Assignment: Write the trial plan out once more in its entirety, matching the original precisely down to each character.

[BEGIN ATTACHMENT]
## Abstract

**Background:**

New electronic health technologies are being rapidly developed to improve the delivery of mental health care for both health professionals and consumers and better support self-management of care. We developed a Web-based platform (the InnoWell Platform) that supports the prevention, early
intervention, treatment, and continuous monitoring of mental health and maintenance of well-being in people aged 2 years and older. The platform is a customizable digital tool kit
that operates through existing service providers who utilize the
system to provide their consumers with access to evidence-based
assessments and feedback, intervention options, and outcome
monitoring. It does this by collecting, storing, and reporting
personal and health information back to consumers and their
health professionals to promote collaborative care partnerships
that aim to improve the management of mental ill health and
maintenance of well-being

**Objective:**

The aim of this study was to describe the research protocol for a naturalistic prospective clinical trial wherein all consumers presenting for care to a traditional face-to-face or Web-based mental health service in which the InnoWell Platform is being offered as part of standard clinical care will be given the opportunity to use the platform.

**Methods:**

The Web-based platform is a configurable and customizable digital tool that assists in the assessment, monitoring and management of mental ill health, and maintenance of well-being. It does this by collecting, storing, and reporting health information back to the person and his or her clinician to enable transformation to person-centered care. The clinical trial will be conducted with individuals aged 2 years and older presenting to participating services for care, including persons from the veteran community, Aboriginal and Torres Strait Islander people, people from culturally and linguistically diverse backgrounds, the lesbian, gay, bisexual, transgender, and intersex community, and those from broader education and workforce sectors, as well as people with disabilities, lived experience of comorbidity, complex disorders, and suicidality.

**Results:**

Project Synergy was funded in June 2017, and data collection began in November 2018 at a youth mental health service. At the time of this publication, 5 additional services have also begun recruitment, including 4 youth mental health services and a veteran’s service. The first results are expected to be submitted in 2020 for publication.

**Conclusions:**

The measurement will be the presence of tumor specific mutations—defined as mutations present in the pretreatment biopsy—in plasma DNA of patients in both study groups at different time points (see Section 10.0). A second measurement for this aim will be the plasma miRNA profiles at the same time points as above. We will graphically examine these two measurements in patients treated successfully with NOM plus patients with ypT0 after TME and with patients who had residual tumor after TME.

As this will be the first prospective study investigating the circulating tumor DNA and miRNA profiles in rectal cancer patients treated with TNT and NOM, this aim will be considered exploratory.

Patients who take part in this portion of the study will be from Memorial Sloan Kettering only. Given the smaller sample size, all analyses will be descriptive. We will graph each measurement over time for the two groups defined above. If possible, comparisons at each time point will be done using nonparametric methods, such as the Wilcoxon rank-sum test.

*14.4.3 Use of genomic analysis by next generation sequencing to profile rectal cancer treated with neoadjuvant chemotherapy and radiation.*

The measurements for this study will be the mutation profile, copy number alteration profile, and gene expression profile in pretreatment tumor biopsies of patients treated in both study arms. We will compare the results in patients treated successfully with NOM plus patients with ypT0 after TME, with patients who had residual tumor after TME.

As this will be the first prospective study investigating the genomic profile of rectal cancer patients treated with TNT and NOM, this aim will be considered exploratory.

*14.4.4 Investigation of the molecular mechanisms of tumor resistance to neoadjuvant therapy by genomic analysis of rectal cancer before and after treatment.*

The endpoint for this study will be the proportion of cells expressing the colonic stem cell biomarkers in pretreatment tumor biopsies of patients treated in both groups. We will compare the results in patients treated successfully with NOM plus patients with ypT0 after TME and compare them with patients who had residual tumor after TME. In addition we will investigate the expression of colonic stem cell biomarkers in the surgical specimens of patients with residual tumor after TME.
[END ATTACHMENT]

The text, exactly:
## Abstract

**Background:**

New electronic health technologies are being rapidly developed to improve the delivery of mental health care for both health professionals and consumers and better support self-management of care. We developed a Web-based platform (the InnoWell Platform) that supports the prevention, early
intervention, treatment, and continuous monitoring of mental health and maintenance of well-being in people aged 2 years and older. The platform is a customizable digital tool kit
that operates through existing service providers who utilize the
system to provide their consumers with access to evidence-based
assessments and feedback, intervention options, and outcome
monitoring. It does this by collecting, storing, and reporting
personal and health information back to consumers and their
health professionals to promote collaborative care partnerships
that aim to improve the management of mental ill health and
maintenance of well-being

**Objective:**

The aim of this study was to describe the research protocol for a naturalistic prospective clinical trial wherein all consumers presenting for care to a traditional face-to-face or Web-based mental health service in which the InnoWell Platform is being offered as part of standard clinical care will be given the opportunity to use the platform.

**Methods:**

The Web-based platform is a configurable and customizable digital tool that assists in the assessment, monitoring and management of mental ill health, and maintenance of well-being. It does this by collecting, storing, and reporting health information back to the person and his or her clinician to enable transformation to person-centered care. The clinical trial will be conducted with individuals aged 2 years and older presenting to participating services for care, including persons from the veteran community, Aboriginal and Torres Strait Islander people, people from culturally and linguistically diverse backgrounds, the lesbian, gay, bisexual, transgender, and intersex community, and those from broader education and workforce sectors, as well as people with disabilities, lived experience of comorbidity, complex disorders, and suicidality.

**Results:**

Project Synergy was funded in June 2017, and data collection began in November 2018 at a youth mental health service. At the time of this publication, 5 additional services have also begun recruitment, including 4 youth mental health services and a veteran’s service. The first results are expected to be submitted in 2020 for publication.

**Conclusions:**

The measurement will be the presence of tumor specific mutations—defined as mutations present in the pretreatment biopsy—in plasma DNA of patients in both study groups at different time points (see Section 10.0). A second measurement for this aim will be the plasma miRNA profiles at the same time points as above. We will graphically examine these two measurements in patients treated successfully with NOM plus patients with ypT0 after TME and with patients who had residual tumor after TME.

As this will be the first prospective study investigating the circulating tumor DNA and miRNA profiles in rectal cancer patients treated with TNT and NOM, this aim will be considered exploratory.

Patients who take part in this portion of the study will be from Memorial Sloan Kettering only. Given the smaller sample size, all analyses will be descriptive. We will graph each measurement over time for the two groups defined above. If possible, comparisons at each time point will be done using nonparametric methods, such as the Wilcoxon rank-sum test.

*14.4.3 Use of genomic analysis by next generation sequencing to profile rectal cancer treated with neoadjuvant chemotherapy and radiation.*

The measurements for this study will be the mutation profile, copy number alteration profile, and gene expression profile in pretreatment tumor biopsies of patients treated in both study arms. We will compare the results in patients treated successfully with NOM plus patients with ypT0 after TME, with patients who had residual tumor after TME.

As this will be the first prospective study investigating the genomic profile of rectal cancer patients treated with TNT and NOM, this aim will be considered exploratory.

*14.4.4 Investigation of the molecular mechanisms of tumor resistance to neoadjuvant therapy by genomic analysis of rectal cancer before and after treatment.*

The endpoint for this study will be the proportion of cells expressing the colonic stem cell biomarkers in pretreatment tumor biopsies of patients treated in both groups. We will compare the results in patients treated successfully with NOM plus patients with ypT0 after TME and compare them with patients who had residual tumor after TME. In addition we will investigate the expression of colonic stem cell biomarkers in the surgical specimens of patients with residual tumor after TME.